95 Moroni Lehite 3 Egyptian mrny my beloved
96 Mosiah Lehite 2 Hebrew mosi-yahu the Lord delivers/saves
97 Mulek Lehite 3 Hebrew mlk to reign; king A fitting name for the son of a king, and features a rather dramatic correspondence to the attested malchiah, the son of the king
98 Nahom Lehite 2 Hebrew nhm to groan (of persons) A good name for a burial ground and place of mourning.
99 Neas Lehite 3 Mixe nij chili-pepper
100 Nehor Jaredite 2 Hebrew nahor
101 Nephi Lehite 6 Egyptian nfr good, beautiful Substantial wordplay with the word "good" in Nephi 1 and elsewhere.
102 Neum Lehite 2 Hebrew neum visionary utterance
103 Ogath Jaredite 0
104 Omer Jaredite 1 Hebrew mr commander
105 Omner Lehite 1 Hebrew amner divine kinsman is light
106 Omni Lehite 2 Hebrew mn to be true or faithful
107 Onidah Lehite 5 Hebrew on-dah he attends to my strength A fitting name for a place of arms.
108 Onti Lehite 0
109 Orihah Jaredite 1 Hebrew uriyahu my light is Jehova
110 Paanchi Lehite 1 Egyptian p3-‘nh the living one
111 Pachus Lehite 2 Egyptian p3-hsy he is praised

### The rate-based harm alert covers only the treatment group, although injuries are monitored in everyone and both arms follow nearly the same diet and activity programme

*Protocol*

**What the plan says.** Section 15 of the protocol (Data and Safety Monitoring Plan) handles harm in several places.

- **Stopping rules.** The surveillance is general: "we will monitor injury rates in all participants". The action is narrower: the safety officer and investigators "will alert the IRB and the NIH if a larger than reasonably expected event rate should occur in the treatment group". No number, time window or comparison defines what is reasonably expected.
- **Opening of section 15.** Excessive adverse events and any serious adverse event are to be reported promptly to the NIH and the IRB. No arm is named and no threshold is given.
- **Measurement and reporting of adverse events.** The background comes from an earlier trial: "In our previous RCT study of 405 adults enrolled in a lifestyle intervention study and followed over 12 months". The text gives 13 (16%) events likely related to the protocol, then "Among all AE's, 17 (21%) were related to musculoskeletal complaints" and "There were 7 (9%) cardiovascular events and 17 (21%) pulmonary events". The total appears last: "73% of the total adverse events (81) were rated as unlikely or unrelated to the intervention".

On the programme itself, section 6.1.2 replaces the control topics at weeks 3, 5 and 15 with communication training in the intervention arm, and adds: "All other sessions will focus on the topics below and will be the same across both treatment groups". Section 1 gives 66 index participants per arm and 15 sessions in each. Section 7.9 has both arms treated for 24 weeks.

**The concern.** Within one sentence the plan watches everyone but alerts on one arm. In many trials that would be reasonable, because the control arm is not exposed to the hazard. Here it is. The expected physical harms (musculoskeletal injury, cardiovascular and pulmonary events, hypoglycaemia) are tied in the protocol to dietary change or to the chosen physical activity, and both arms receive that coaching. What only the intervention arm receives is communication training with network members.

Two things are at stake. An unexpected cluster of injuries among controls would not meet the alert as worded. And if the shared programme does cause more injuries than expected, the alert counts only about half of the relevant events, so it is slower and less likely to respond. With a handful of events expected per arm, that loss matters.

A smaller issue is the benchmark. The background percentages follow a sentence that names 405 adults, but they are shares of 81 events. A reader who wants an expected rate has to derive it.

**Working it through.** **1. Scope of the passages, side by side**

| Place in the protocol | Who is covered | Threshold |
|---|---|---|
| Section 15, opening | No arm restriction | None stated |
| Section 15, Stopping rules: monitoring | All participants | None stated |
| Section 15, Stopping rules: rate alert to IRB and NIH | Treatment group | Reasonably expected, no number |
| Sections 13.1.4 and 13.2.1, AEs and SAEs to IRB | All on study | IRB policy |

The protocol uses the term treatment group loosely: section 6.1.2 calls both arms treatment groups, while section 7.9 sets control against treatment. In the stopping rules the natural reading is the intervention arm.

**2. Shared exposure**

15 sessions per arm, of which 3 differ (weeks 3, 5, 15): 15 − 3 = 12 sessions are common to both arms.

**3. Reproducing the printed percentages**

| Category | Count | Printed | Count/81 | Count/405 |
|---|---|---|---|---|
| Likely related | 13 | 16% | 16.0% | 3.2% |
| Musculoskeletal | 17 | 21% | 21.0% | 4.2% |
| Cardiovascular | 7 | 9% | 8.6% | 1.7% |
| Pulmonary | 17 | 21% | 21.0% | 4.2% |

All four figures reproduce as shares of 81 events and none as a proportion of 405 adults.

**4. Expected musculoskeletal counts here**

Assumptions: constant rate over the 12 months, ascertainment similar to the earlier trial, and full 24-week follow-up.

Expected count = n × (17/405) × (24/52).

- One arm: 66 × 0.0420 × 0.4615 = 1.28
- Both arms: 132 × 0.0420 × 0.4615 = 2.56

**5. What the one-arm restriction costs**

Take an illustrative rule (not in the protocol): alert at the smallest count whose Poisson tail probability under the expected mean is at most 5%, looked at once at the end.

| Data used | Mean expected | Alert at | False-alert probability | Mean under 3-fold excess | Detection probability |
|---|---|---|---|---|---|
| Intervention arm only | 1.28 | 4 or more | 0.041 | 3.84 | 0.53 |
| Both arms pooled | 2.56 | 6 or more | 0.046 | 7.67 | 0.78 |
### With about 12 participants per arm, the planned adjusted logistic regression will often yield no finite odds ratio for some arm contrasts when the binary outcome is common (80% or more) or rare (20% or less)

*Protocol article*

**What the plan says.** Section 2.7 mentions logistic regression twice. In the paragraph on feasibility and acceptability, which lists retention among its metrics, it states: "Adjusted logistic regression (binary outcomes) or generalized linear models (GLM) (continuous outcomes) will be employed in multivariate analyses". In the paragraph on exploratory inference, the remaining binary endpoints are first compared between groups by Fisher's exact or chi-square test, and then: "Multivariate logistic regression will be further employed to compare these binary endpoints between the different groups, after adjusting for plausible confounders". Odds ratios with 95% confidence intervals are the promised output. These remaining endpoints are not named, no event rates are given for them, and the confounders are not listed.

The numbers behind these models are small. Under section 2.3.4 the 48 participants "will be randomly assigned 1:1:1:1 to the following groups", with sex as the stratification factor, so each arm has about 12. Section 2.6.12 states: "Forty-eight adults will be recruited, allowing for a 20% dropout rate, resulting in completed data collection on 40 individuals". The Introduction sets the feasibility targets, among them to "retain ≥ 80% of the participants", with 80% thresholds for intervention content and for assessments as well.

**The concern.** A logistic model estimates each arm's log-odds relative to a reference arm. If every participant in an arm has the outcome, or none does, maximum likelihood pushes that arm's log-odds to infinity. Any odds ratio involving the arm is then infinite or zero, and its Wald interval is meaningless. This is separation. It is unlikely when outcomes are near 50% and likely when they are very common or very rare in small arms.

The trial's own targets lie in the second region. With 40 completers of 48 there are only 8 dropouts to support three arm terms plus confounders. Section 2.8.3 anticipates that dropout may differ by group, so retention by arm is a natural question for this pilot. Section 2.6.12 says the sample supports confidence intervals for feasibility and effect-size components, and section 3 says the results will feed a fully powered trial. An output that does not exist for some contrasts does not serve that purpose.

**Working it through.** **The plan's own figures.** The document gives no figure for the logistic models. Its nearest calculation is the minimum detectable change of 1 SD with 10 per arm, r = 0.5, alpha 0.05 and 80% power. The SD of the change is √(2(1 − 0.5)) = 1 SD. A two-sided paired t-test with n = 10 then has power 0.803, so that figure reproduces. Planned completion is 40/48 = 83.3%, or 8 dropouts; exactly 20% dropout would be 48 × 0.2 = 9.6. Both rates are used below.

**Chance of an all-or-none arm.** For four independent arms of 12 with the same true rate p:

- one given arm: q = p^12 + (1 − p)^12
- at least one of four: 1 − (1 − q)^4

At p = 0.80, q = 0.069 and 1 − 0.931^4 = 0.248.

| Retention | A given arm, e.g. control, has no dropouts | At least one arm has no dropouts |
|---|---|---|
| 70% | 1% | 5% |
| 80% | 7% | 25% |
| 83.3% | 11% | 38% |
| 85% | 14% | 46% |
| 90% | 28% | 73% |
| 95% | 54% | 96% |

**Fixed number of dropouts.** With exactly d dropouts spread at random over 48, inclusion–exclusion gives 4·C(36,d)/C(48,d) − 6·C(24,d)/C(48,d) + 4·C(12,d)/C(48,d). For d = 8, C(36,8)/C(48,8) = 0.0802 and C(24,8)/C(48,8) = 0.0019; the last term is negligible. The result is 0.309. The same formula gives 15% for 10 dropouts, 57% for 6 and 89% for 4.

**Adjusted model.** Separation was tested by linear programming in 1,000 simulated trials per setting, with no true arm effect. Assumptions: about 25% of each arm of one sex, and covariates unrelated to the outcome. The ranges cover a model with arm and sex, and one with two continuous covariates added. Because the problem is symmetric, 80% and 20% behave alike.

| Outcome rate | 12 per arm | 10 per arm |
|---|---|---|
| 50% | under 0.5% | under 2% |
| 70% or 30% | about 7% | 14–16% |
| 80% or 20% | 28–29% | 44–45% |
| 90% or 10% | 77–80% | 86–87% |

112 Pacumeni Lehite 2 Egyptian pkmt the Egyptian
113 Pagag Jaredite 0
114 Pahoran Lehite 5 Canaanite pah.ura the Syrian
115 Rabbanah Lehite 2 Hebrew rbb-an Large, great, many Matches the gloss quite well. Powerful or great king
116 Rameumptom Lehite 1 Hebrew rama-omed-om stand at a high place A rather spot-on name for a high place of standing.
117 Riplah Lehite 1 Hebrew riblah fertility
118 Ripliancum Jaredite 2 Sumerian rib-lian strong waters Large waters, to exceed all.
119 Sariah Lehite 1 Hebrew sryah the princess of Jehovah
120 Seantum Lehite 2 Hebrew s’ntmm perfection in full measure
121 Sebus Lehite 2 Semitic sbs place of gathering A fitting name for a gathering place for flocks.
122 Seezoram Lehite 2 Hebrew zezoram he of Zoram
123 Senine Lehite 3 Egyptian snny a unit of silver currency A weight-based unit of currency.
124 Senum Lehite 1 Arabic snm to ascend
125 Seon Lehite 1 Hebrew se’a hebrew volumetric measure A weight-based unit of currency.
126 Shared Jaredite 2 Ugaritic srd to present an offering from God